Oliver, Centre Stage at Exmouth Pavilion

CENTRE Stage, which was known for the first 20 years of its existence as the  14-20 Music and Drama Society, now happily  welcomes younger members into its ranks.

Two of them, 11 year olds George Kill­oran and Jack Gittoes-Davies, shared the exacting title role in Lionel Bart’s wonderfully tuneful adaptation of Charles Dickens’ far darker novel.

Just how Lionel Bart managed, while keeping the bare bones of Dickens tale intact, to convert this story of betrayal, abuse, and murder which also turns the spotlight onto  the evils of the Victorian Workhouse, into an evening as full of fun with just the occasional dash of high drama is a theatrical miracle.

Using a slightly updated version of the original script, director/choreographer Sue Bonnett, while intent on getting as much fun as possible from the script, at the same time does not run away from some of the nastier aspects of this brooding tale. In fact Harry Wright and Luella Lewis, both of whom gave excellent fully committed portrayals of the psychopath Bill Sikes and his tragic girlfriend Nancy, would have been even better had they taken their foot off the accelerator pedal  on more occasions. Not, I hasten to add, in Luella’s show stopping rendition of As Long as He Needs Me.

Jack Woodthorpe went in the opposite direction turning Fagin into a truly lovable avuncular figure, leaving any trace of the scheming child manipulator and evil stolen goods fence far behind.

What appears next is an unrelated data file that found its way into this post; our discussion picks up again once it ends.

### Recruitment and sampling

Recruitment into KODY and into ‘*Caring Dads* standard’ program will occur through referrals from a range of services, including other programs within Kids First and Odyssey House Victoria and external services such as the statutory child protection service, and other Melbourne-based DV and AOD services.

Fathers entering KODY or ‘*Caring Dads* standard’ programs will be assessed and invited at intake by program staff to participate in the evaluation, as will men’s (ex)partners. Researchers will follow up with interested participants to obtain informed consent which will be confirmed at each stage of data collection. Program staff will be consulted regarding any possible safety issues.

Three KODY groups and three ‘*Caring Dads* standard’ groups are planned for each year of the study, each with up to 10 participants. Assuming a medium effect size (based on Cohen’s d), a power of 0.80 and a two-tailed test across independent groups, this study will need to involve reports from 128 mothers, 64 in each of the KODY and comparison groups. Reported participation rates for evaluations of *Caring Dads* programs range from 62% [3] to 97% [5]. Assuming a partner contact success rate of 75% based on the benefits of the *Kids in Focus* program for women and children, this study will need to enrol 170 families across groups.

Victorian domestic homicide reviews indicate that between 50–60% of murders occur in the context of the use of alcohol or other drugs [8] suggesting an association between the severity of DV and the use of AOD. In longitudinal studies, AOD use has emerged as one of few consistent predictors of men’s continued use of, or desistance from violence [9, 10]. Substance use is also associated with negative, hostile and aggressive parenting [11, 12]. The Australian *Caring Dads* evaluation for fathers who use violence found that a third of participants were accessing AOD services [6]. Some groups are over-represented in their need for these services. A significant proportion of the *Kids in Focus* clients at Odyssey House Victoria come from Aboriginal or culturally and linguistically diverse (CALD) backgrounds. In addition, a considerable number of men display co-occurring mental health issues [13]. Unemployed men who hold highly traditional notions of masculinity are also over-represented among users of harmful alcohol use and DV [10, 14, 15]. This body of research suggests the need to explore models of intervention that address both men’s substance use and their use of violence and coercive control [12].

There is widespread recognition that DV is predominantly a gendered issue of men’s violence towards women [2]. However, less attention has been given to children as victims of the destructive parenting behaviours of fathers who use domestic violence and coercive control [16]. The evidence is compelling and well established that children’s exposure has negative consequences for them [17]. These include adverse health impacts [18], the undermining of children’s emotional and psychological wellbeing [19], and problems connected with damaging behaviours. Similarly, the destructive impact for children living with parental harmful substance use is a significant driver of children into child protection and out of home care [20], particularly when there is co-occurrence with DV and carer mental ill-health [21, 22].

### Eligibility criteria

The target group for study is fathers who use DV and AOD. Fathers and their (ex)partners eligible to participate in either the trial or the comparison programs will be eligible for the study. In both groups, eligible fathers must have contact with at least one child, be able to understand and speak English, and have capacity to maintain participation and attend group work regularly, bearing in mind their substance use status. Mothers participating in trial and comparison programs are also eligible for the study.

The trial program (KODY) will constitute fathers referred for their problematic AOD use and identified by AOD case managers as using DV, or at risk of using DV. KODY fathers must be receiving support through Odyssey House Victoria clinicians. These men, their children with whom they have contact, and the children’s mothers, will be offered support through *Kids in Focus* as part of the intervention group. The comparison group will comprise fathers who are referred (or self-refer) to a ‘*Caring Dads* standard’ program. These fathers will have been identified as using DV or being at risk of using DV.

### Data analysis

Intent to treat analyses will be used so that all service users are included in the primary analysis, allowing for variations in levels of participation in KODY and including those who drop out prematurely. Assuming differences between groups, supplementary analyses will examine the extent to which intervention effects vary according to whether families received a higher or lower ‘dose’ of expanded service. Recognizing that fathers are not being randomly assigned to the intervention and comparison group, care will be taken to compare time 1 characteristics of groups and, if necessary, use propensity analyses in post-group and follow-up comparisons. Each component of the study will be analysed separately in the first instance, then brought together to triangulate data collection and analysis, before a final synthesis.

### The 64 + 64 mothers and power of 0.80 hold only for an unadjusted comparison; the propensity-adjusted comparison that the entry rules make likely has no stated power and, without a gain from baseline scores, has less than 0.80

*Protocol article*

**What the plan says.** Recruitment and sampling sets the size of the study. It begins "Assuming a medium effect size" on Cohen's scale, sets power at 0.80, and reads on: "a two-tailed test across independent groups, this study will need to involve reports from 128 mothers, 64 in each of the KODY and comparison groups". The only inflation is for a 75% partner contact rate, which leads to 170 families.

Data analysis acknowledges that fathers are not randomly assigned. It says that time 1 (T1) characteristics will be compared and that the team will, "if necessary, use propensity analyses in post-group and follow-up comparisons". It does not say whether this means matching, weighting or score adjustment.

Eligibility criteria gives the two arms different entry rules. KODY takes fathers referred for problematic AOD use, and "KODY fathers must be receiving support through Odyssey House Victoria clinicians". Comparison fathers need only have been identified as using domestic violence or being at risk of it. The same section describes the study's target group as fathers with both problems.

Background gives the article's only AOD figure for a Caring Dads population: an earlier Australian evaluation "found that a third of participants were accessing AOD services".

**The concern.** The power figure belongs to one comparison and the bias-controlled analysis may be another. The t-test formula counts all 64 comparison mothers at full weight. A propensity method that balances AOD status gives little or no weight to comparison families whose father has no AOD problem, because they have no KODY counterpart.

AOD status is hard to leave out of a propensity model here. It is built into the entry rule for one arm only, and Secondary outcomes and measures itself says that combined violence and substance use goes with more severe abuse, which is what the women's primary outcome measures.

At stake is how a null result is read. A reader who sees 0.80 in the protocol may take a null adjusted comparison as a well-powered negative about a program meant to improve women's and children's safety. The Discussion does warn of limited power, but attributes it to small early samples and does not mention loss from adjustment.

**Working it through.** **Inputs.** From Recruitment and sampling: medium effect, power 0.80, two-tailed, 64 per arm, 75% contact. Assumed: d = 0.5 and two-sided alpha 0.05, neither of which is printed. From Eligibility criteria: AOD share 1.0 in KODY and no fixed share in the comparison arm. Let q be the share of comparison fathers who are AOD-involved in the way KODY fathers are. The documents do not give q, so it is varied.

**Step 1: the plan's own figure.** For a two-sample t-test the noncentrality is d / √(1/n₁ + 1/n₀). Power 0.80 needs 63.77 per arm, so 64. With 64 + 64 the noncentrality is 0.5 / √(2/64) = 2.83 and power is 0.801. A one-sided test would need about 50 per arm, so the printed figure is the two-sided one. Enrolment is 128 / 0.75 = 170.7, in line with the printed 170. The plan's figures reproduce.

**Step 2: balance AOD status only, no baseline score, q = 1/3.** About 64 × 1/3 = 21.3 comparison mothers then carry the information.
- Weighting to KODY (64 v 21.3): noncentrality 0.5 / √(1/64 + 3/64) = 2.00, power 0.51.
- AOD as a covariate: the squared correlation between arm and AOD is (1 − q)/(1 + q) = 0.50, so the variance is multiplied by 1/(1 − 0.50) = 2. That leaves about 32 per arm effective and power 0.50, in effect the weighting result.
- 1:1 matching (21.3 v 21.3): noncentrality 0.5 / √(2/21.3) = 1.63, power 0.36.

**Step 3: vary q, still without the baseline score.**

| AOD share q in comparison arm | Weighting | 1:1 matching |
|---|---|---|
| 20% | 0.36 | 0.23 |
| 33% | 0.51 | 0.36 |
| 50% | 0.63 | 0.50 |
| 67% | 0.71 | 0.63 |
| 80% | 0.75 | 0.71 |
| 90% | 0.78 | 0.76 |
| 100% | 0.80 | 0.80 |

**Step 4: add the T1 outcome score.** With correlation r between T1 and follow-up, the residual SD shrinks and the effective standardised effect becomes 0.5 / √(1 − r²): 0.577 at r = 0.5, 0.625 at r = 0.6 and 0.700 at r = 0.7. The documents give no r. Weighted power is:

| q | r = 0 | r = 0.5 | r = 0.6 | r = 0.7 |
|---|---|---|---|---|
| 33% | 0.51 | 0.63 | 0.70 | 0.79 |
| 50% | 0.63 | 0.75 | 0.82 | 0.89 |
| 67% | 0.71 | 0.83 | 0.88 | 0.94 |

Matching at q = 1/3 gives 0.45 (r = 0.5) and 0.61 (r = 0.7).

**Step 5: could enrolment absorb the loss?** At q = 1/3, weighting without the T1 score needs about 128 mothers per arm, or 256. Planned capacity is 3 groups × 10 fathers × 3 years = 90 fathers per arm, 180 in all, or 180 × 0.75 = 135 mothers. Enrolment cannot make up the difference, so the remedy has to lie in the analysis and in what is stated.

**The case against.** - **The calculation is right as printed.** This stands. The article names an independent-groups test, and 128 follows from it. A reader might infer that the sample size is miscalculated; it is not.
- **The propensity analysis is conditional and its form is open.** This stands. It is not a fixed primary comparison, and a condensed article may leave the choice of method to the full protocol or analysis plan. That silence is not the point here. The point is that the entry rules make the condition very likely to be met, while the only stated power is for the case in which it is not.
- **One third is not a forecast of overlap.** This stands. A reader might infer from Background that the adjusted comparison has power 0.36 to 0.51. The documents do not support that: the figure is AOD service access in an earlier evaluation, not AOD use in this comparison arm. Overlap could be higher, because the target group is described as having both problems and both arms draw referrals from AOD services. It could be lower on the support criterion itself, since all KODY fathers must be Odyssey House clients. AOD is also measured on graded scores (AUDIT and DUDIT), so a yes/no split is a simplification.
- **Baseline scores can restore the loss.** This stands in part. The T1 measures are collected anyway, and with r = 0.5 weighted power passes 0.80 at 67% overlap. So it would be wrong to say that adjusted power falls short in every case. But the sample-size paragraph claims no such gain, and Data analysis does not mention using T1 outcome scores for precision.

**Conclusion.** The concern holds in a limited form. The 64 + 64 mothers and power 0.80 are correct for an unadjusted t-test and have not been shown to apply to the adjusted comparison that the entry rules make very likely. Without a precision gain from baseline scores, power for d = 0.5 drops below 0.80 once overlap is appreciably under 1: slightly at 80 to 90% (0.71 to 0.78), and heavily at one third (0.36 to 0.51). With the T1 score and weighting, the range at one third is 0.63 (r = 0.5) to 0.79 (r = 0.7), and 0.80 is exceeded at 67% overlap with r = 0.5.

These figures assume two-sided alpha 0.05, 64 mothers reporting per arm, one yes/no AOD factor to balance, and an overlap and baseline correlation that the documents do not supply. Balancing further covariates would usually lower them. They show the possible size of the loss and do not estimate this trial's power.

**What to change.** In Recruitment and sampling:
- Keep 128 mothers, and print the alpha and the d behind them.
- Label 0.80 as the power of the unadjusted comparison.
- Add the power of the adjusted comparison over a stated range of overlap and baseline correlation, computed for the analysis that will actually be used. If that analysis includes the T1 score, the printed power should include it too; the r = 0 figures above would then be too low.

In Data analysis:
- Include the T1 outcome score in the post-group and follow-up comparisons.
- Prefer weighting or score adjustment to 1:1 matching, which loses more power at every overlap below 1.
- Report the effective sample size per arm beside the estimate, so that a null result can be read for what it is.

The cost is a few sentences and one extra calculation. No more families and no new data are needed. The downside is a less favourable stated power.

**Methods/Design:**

Despite towering over the rest of Fagin’s gang, all of whom gave the impression they were enjoying every minute of their time on stage, Max Abrehart-Smith lived fully up to his name of The Artful Dodger.

It is all to easy, especially with solos like Where is Love? to sing, to make Oliver into a sickly-sweet character, but George Killoran avoi­ded that trap, capturing the audiences love from the word go with a lovely sincere portrayal. We were defiantly on his side, rather than Joseph Lewis and Lisa England, a finely matched money- grabbing pair as Mr Bumble and Widow Corney, or Joshua Lees and Rosie Hodgson’s  equally repellant undertakers Mr and Mrs Sowerberry.

There were some interesting arrangements for MD Jeremy Rawlings and his orchestra to play, at time giving the distinct impression that the show had moved from London to Paris, but never being anything but fully supportive of the singers.

The idea of using one set, with a few swiftly set scenes and massive changes of lighting was sound enough, but there were times when the small insets could not be divorced from the general background.

With a company as full of enthusiasm and energy as this one and a production that always moved at speed there was little time to worry about any faults in staging, and the fulsome response from the audience at the final curtain certainly left you in no doubt that any such faults had not worried them one iota.

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